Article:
UConn officials are beginning the process of analyzing and, if feasible, building a microfiltration plant that could help reduce the University’s demand for potable water by 300,000 to 500,000 gallons of water a day.
The process, which has been used successfully in other states, would use non-potable, treated effluent to provide make-up water for the boilers and cooling towers at the Central Utilities Plant.
The reclaimed water could potentially be used for irrigation purposes as well.
The Board of Trustees recently authorized $550,000 for engineering and initial construction of a plant, should the study indicate the idea is feasible.
“Before we fully commit to the project, we want the engineers to study the process and tell us what needs to be done, what could be done, and at what cost,” says Thomas Q. Callahan, associate vice president for administration and operations.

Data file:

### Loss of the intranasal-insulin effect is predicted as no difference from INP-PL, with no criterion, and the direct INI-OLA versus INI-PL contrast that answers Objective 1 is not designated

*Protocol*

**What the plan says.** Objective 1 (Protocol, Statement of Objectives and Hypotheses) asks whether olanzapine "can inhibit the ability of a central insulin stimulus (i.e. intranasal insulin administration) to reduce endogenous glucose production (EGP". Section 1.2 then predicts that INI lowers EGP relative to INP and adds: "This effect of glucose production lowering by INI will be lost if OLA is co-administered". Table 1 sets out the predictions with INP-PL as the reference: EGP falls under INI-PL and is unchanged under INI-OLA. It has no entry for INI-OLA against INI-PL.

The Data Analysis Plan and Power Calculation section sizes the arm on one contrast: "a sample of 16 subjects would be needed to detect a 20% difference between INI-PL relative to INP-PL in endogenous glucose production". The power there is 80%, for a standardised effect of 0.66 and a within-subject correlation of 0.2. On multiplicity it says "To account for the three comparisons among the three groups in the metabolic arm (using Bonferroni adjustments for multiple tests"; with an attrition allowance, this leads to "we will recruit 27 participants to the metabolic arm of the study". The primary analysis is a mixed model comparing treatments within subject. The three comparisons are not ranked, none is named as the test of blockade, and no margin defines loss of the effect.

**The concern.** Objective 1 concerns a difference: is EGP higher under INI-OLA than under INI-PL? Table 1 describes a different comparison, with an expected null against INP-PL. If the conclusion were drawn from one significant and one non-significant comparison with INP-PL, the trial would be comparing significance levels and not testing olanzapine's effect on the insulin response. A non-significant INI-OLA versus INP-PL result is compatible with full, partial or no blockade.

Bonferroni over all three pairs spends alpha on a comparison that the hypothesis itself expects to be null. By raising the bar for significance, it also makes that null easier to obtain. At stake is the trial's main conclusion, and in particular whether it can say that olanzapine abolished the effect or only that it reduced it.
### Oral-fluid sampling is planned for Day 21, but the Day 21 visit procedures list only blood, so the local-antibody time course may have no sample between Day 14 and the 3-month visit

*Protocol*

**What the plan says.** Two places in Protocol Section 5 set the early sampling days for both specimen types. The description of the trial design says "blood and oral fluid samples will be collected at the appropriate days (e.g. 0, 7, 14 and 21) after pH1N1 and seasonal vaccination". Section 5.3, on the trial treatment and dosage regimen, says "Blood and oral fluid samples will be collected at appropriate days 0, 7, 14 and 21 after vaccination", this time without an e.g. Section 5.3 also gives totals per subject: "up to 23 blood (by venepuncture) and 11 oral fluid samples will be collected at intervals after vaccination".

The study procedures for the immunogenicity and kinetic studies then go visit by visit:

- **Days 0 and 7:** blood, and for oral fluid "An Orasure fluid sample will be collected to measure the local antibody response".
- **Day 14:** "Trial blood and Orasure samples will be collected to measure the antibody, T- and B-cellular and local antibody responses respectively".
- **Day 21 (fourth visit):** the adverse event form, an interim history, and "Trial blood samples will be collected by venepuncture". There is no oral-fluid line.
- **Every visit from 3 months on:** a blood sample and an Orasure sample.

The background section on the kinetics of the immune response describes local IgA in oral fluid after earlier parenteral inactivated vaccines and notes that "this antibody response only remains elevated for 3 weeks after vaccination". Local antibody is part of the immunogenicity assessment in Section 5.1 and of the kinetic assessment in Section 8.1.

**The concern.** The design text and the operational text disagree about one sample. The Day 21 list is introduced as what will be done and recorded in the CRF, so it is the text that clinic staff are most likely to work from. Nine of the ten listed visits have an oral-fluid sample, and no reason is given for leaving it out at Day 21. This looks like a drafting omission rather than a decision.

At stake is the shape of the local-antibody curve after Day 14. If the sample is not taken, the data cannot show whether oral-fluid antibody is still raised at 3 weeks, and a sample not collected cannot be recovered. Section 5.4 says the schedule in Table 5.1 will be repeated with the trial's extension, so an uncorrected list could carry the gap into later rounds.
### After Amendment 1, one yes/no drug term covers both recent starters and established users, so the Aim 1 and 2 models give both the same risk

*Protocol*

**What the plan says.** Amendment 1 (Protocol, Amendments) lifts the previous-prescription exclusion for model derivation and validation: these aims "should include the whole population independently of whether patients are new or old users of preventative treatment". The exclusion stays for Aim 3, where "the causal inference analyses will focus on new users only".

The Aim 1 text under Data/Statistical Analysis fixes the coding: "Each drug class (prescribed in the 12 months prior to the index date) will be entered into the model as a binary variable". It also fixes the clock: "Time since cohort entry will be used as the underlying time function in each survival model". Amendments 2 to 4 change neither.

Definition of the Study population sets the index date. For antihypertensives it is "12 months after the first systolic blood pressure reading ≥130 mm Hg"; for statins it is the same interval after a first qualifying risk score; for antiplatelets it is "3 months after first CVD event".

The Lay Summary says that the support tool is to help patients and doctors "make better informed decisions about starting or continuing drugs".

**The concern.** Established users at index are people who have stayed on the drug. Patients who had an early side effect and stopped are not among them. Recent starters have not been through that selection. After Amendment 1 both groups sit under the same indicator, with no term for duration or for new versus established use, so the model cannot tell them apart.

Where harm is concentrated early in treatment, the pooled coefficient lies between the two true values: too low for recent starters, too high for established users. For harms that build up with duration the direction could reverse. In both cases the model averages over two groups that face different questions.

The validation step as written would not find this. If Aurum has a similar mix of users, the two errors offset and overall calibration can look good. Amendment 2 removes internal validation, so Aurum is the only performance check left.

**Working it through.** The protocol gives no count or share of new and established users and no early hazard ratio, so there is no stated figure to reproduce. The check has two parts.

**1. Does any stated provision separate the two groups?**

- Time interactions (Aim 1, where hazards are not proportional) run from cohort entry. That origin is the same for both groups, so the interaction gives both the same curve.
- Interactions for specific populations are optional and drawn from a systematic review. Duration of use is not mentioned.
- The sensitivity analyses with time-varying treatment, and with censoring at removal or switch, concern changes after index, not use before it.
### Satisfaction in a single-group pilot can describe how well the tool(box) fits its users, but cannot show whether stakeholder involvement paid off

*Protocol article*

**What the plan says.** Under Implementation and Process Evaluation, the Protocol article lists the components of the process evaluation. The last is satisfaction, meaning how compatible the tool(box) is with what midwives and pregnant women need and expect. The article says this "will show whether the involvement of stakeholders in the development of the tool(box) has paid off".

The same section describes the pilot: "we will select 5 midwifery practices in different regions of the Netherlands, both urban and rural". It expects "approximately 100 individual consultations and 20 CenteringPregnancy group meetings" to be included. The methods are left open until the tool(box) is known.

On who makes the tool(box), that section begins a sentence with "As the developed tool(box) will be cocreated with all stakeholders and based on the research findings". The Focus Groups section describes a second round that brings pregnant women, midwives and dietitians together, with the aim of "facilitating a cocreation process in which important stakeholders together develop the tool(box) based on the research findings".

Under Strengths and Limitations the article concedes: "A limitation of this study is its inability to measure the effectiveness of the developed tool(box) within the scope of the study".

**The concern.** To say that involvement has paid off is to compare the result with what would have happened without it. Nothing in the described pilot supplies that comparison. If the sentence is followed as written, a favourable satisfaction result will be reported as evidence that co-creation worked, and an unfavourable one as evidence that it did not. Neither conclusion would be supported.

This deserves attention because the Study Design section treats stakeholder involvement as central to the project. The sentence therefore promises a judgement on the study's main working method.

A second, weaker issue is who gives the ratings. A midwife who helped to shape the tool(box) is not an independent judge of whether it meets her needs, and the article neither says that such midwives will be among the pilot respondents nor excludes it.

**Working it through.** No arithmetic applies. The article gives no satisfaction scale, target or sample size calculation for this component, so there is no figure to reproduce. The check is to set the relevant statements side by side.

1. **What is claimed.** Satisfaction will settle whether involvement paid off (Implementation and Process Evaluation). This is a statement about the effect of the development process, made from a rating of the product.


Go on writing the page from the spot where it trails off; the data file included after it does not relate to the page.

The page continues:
Callahan says the plan involves initial processing and diversion of some of the effluent produced by the sewage treatment plant off LeDoyt Road to the cogeneration plant on Glenbrook Road.
Currently, the effluent is returned to the Willimantic River, below the North Eagleville dam.
It would allow us to reduce the demand for potable water withdrawn from the University’s groundwater wells and would be particularly beneficial during prolonged dry conditions, Callahan says.
Callahan says microfiltration is routinely used in several areas of the country, notably Florida and Arizona.
It is also used on some golf courses in Connecticut.
If the analysis indicates the project is feasible, Callahan says the University will likely require the support of state regulatory authorities before construction could begin.
But, he added, with determination, cooperation, and some luck, the project could be operational in two to three years.